Still, food and beverage makers can be sensitive about broadcasting any changes. Chick-fil-A, for instance, has been removing artificial dyes and high-fructose corn syrup from its dressings and sauces. The Atlanta-based chain is also testing a “clean ingredient bun” but has not alerted customers. “The reason companies don’t publicize it is that they don’t want to bring attention to these ingredients. They want to slowly start to remove them until they’re all gone,” said Vani Hari, who runs the site and has pressured companies to remove artificial dyes and other ingredients. There are no numbers tracking how many companies are reformulating products in response to consumer demand. But even if recipe changes aren’t in direct response to petitions or blogs, executives understand that ingredients can become a liability once they fall out of favor with the public. High-fructose corn syrup, for example, has gained a negative image in recent years and has been blamed for fueling bad eating habits. The Center for Science in the Public Interest, a health advocacy group, says the sweetener is no more harmful than ordinary sugar in large amounts. But Kroger Co. decided to remove it from store-brand cereals following surveys with consumers in 2011. The supermarket chain isn’t alone. Over the past decade, the use of high-fructose corn syrup in packaged foods and drinks has fallen 18 percent to 6.1 million tons last year, according to market researcher Euromonitor International. The latest moves to swap out ingredients underscore the growing sway consumers have through sites such as, which lets people post petitions.

In the past, a customer complaint about an ingredient may have been addressed with a boilerplate letter from corporate headquarters. But now people can go online to share their concerns with thousands of likeminded individuals. John Boeheim, of New York’s Hudson Valley, says he avoids a number of ingredients, including the artificial sweetener aspartame and a red dye, in part because of what he’s read on blogs and social media. “We’ve taught our kids to look at the labels, to look at the ingredients,” Boeheim said. Companies are paying attention too. Chick-fil-A says it will continue to improve ingredients to keep up with changing tastes and even invited Hari to spend the day at its headquarters sharing her concerns. Not all companies are making changes, at least not right away. The Mississippi teenager who called for the removal of brominated vegetable oil in Gatorade, for instance, is now taking aim at Coca-Cola’s Powerade, which also contains the ingredient in select varieties. As of Tuesday, Sarah Kavanagh’s petition had more than 57,000 supporters. In a statement, Coca-Cola noted that all its ingredients comply with regulations. But the company also said it is “always looking for ways to evolve” its formulas. Another petition that asks Mars Inc. to remove artificial colors from M&Ms had more than 141,000 signatures. In an emailed statement, the privately held company stressed the safety of its ingredients. Although it has not announced any changes, the company noted that it continues to explore the use of naturally sourced colors and that it is “constantly evaluating” its ingredients based on a variety of factors, including consumer preference.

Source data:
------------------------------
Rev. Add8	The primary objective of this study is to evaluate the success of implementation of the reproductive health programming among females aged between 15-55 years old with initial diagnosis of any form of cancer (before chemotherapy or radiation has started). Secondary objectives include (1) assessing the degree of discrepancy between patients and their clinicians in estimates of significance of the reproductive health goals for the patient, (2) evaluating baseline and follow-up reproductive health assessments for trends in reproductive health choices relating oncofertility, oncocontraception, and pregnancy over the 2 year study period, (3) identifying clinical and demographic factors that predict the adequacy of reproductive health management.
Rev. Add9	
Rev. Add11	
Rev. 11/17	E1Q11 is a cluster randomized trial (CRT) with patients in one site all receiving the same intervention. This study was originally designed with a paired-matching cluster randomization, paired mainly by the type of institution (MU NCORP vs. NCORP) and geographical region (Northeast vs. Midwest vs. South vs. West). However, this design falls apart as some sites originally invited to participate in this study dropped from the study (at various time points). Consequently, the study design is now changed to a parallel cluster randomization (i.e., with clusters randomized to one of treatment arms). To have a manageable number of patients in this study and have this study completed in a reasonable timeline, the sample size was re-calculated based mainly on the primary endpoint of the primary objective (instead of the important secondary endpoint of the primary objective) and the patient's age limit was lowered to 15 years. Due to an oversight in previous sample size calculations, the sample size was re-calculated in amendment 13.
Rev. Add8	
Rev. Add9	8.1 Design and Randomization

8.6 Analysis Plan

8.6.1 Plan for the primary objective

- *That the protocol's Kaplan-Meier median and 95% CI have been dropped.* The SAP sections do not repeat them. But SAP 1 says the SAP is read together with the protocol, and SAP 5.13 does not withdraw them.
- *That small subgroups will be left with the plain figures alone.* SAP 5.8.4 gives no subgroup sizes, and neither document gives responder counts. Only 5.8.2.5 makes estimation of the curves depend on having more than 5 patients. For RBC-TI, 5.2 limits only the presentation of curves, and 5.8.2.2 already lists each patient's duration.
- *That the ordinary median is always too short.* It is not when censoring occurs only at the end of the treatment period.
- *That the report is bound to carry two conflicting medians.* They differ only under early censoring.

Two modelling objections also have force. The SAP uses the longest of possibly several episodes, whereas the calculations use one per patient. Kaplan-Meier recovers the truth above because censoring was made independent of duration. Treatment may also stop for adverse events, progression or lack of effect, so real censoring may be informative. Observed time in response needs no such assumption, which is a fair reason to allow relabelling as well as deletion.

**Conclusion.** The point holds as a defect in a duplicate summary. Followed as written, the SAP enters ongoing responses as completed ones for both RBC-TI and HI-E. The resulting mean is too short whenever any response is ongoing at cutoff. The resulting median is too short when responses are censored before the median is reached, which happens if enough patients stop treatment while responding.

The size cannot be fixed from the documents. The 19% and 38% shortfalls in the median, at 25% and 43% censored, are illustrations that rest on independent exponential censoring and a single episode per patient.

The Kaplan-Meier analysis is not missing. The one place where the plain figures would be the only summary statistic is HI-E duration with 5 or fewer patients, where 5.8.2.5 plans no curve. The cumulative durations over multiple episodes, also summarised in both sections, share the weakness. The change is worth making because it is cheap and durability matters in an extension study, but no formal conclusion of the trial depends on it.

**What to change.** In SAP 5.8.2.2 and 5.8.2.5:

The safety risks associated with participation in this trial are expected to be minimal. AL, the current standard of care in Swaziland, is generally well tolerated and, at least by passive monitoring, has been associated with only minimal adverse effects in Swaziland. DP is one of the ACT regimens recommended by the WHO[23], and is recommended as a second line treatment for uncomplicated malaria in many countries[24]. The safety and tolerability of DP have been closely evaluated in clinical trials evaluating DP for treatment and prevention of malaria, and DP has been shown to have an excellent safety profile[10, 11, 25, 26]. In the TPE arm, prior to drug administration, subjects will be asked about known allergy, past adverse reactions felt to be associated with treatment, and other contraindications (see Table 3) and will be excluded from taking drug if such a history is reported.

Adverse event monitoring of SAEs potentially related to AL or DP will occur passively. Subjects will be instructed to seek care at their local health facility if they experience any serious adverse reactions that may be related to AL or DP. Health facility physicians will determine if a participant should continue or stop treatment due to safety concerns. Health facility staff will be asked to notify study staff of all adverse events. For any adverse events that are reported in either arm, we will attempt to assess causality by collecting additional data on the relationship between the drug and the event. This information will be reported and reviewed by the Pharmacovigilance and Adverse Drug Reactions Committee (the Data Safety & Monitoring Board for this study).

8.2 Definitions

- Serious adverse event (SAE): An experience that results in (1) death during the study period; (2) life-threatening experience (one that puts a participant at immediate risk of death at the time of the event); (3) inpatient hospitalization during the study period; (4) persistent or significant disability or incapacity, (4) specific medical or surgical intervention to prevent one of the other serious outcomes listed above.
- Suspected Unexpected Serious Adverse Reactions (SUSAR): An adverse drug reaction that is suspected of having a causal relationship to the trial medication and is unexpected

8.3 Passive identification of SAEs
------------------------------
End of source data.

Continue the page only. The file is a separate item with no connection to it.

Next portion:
WASHINGTON — The growing gap between the richest Americans and everyone else isn’t bad just for individuals. It’s hurting the U.S. economy. So says a majority of more than three dozen economists surveyed last week by The Associated Press. Their concerns tap into a debate that’s intensified as middle-class pay has stagnated while wealthier households have thrived. A key source of the economists’ concern: Higher pay and outsize stock market gains are flowing mainly to affluent Americans. Yet these households spend

less of their money than do low- and middle-income consumers who make up most of the population but whose pay is barely rising. “What you want is a broader spending base,” says Scott Brown, chief economist at Raymond James, a financial advisory firm. “You want more people spending money.” Spending by wealthier Americans, given the weight of their dollars, does help drive the economy. But analysts say the economy would be better able to sustain its growth if the riches were more evenly dispersed. For one thing, a plunge in stock prices typically leads wealthier Americans to cut sharply back on their spending.

“The broader the improvement, the more likely it will be sustained,” said Michael Niemira, chief economist at the International Council of Shopping Centers. A wide gap in pay limits the ability of poorer and middle-income Americans to improve their living standards. About 80 percent of stock market wealth is held by the richest 10 percent of Americans. That means the stock market’s outsize gains this year have mostly benefited the rich. Those trends have fueled an escalating political debate. In a speech this month, President Barack Obama called income inequality “the defining challenge of our time.”